McCain to Get his Hands Oily
Posted by mhudema on June 19, 2008
By Aaron Freeman and Matt Price
Published: June 19, 2008
John McCain will take the stage in Ottawa on Friday to try to draw a clear line between himself and Barack Obama on the North American Free Trade Agreement (NAFTA). You’ll remember that Obama and Clinton mixed it up during the primary race about who would go further in renegotiating the trade deal to strengthen labour and environmental standards. McCain, by contrast, wants to portray himself as a free trader, no holds barred.
It’s a surprise in itself that a U.S. presidential candidate would give a campaign speech on foreign soil. Given the large Latino population in America, McCain could have chosen to give the speech in Mexico, but that would have invited stories about U.S. factories relocating there at a time when the U.S. economy is flirting with recession.
Instead McCain gets to point to what some Americans would see as a key benefit to them under NAFTA — access to the second largest petroleum reserves on the planet in the Canadian tar sands. The trade deal effectively prohibits Canada from treating its oil as a national resource, instead letting the market dictate who gets to play and who gets the oil. In practice, this means American oil companies get to play freely and the U.S. also gets most of the oil.
Indeed, McCain has been stumping on the issue of energy security for the past several days, even reversing himself on the issue of offshore drilling in the U.S. to play to the concern over high gas prices. He seems to be gambling that anger at the pump will trump strong feelings against offshore drilling in key election battlegrounds like Florida.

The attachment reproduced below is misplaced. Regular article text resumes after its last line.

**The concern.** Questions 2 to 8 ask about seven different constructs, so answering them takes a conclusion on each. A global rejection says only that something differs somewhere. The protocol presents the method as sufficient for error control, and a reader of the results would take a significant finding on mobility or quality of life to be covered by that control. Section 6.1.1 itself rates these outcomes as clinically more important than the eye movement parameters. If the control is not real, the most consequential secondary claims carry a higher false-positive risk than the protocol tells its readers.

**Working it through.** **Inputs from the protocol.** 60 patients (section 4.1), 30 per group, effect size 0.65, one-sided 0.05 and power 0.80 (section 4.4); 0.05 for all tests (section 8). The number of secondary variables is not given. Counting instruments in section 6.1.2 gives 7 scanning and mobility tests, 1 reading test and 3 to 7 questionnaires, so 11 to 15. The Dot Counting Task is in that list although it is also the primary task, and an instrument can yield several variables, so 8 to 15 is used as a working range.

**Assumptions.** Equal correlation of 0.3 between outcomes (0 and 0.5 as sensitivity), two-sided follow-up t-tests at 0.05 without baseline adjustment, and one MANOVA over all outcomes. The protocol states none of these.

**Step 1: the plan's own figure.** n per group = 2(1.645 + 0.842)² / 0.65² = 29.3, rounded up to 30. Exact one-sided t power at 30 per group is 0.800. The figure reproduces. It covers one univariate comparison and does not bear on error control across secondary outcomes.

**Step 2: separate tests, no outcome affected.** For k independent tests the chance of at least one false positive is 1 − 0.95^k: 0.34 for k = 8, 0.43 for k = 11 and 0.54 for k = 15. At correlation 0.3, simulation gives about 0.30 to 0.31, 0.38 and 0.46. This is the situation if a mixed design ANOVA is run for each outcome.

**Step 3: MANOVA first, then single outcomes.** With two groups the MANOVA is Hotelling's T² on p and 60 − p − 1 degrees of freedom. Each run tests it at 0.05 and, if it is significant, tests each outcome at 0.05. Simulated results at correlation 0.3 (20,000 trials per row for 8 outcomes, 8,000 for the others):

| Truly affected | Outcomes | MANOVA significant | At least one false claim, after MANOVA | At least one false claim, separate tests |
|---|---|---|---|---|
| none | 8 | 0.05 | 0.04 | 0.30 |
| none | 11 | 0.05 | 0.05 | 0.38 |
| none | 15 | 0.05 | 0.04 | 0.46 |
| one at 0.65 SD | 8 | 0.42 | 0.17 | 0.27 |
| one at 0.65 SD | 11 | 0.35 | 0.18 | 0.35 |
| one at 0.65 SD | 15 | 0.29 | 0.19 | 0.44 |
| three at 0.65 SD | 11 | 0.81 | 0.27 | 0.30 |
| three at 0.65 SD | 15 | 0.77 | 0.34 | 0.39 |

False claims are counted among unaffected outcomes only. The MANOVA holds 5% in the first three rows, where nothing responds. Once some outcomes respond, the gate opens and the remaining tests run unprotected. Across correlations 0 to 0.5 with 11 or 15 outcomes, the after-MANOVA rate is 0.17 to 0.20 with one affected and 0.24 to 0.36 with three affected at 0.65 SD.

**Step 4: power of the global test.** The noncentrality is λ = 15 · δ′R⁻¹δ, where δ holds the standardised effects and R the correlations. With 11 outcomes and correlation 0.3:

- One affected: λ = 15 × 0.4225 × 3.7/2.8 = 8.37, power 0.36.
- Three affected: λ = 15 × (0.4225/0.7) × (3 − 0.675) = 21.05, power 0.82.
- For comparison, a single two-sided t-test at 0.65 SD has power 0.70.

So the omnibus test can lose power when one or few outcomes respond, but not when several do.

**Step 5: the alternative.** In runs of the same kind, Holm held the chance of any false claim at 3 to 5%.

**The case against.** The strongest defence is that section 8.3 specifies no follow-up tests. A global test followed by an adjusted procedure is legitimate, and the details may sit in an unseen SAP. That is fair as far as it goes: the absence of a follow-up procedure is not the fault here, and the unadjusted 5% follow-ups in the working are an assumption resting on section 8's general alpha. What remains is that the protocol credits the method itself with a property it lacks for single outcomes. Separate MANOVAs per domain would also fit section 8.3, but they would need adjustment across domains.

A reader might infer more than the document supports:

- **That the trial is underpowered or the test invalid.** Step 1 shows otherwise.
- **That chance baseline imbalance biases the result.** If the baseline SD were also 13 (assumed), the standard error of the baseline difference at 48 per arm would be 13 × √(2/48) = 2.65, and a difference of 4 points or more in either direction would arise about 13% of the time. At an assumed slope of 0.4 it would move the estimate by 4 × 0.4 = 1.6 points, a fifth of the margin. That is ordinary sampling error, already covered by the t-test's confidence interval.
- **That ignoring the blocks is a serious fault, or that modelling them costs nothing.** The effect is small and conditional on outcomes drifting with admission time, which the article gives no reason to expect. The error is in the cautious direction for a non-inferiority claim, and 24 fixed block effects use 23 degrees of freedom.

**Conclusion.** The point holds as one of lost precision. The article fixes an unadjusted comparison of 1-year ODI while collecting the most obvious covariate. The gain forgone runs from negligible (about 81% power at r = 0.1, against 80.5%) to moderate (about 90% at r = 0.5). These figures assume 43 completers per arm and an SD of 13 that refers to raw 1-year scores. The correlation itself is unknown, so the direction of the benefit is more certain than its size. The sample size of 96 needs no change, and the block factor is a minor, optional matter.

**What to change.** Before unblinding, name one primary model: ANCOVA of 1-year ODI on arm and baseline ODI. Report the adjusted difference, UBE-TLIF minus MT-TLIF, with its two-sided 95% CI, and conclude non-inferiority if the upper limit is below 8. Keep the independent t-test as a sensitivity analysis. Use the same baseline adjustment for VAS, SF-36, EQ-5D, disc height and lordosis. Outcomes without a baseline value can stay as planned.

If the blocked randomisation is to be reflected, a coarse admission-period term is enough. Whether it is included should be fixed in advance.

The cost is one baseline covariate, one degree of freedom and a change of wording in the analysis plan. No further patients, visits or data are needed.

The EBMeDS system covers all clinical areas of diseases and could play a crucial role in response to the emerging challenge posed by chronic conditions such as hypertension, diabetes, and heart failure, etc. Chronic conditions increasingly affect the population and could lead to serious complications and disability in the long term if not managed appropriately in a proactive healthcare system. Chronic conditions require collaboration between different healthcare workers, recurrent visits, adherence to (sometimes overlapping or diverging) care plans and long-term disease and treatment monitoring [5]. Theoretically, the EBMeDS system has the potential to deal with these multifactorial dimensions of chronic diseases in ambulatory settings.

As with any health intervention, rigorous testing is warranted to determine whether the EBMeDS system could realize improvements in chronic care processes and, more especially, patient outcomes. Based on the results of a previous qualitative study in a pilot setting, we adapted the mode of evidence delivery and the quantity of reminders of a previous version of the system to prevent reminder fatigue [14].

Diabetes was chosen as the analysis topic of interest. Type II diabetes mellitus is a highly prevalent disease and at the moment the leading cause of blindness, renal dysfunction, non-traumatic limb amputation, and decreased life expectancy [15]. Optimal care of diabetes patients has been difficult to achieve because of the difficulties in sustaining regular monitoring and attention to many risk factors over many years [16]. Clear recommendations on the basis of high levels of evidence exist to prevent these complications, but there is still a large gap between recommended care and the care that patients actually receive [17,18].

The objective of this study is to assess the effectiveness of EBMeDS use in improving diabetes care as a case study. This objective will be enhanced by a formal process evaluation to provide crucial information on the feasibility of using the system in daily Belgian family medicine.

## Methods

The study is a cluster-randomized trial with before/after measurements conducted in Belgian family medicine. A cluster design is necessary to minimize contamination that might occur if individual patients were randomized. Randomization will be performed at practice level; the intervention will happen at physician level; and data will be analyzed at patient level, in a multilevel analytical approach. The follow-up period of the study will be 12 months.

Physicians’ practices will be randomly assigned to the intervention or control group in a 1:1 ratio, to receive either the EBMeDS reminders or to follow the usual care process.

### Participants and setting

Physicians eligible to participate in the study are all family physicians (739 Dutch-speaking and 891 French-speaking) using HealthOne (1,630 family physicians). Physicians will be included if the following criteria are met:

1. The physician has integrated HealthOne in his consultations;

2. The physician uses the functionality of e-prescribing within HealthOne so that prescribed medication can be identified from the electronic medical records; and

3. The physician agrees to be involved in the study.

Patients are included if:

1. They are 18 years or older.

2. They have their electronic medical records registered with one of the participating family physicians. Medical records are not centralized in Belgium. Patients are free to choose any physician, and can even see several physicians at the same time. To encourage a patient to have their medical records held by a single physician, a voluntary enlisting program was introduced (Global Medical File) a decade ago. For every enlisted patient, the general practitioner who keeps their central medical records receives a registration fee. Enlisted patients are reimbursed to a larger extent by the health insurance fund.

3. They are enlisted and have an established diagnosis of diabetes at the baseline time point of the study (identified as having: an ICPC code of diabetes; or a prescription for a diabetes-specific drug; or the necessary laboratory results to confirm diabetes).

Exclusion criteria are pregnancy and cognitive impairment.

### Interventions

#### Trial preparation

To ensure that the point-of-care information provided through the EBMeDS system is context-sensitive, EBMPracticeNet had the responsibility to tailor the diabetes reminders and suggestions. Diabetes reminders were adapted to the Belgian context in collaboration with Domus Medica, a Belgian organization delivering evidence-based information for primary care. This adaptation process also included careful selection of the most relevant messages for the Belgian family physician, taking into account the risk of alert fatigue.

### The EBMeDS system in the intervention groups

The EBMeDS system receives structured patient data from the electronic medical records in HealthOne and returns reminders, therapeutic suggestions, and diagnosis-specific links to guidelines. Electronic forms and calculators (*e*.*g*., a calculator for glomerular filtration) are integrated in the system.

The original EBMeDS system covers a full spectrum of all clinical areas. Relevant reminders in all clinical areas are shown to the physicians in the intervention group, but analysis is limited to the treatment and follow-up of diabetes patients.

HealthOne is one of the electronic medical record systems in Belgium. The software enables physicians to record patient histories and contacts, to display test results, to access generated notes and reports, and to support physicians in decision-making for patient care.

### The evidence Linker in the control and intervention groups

Contradicting himself on global warming?
McCain is also walking a tightrope on global warming. He is running ads highlighting his break with the Bush administration on wanting to address global warming, which is where things get interesting with regards to the Canadian tar sands.
While giving money to friendly Canadians for oil may seem more attractive than giving it to some regimes in the Middle East, the problem is that extracting oil from the Canadian tar sands comes at a huge environmental cost. The deposit is wrapped in clay and sand, so a massive amount of energy is needed to get the oil out, whether by using the largest machines on the planet or by using huge amounts of natural gas.
The impacts of extraction include extensive landscape scarring, the dumping every day of 1.8 billion litres (480 million gallons) of toxic tailings into artificial lakes now so large you can see them from space, air pollution creating acid rain across the prairies, and a huge global warming problem.
Producing a barrel of tar sands oil gives off three times the greenhouse gas emissions as producing a barrel of regular oil, making the tar sands the fastest growing source of new emissions in Canada and the main reason politicians in Ottawa are refusing to meet their international commitments on global warming.
The bottom line is that looking to the tar sands to guarantee U.S. energy security puts candidates on a collision course with their commitments to tackle global warming. And, as a blue-ribbon panel of retired U.S. military leaders has pointed out, global warming itself threatens to disrupt global stability, thereby undermining energy security. In this regard, the tar sands are a false promise.
Towards a less oily relationship
What’s to be done? As with any trading relationship, Canadians and Americans both share some responsibility in this equation. There are huge gains to be made in U.S. vehicle efficiency that is both the cheapest plank in the energy security platform and a way to substantially reduce U.S. emissions. There is, in fact, an economic revolution waiting to happen to retool the U.S. economy and put it on a low carbon footing.
Canada meanwhile needs to figure out whether there is a responsible way to exploit the tar sands that does not jeopardize the world’s climate nor leave behind a massive toxic mess for future generations to clean up after the party is over. Carbon capture and storage may be a part of this equation, but so far Canadian politicians are not talking about this at the scale and timeline necessary to be useful.
Politicians will come and go but the U.S. and Canada will continue to share the world’s largest unguarded border and to trade peacefully. We have a common interest in ensuring this trade is environmentally sustainable, since this is the true foundation of security.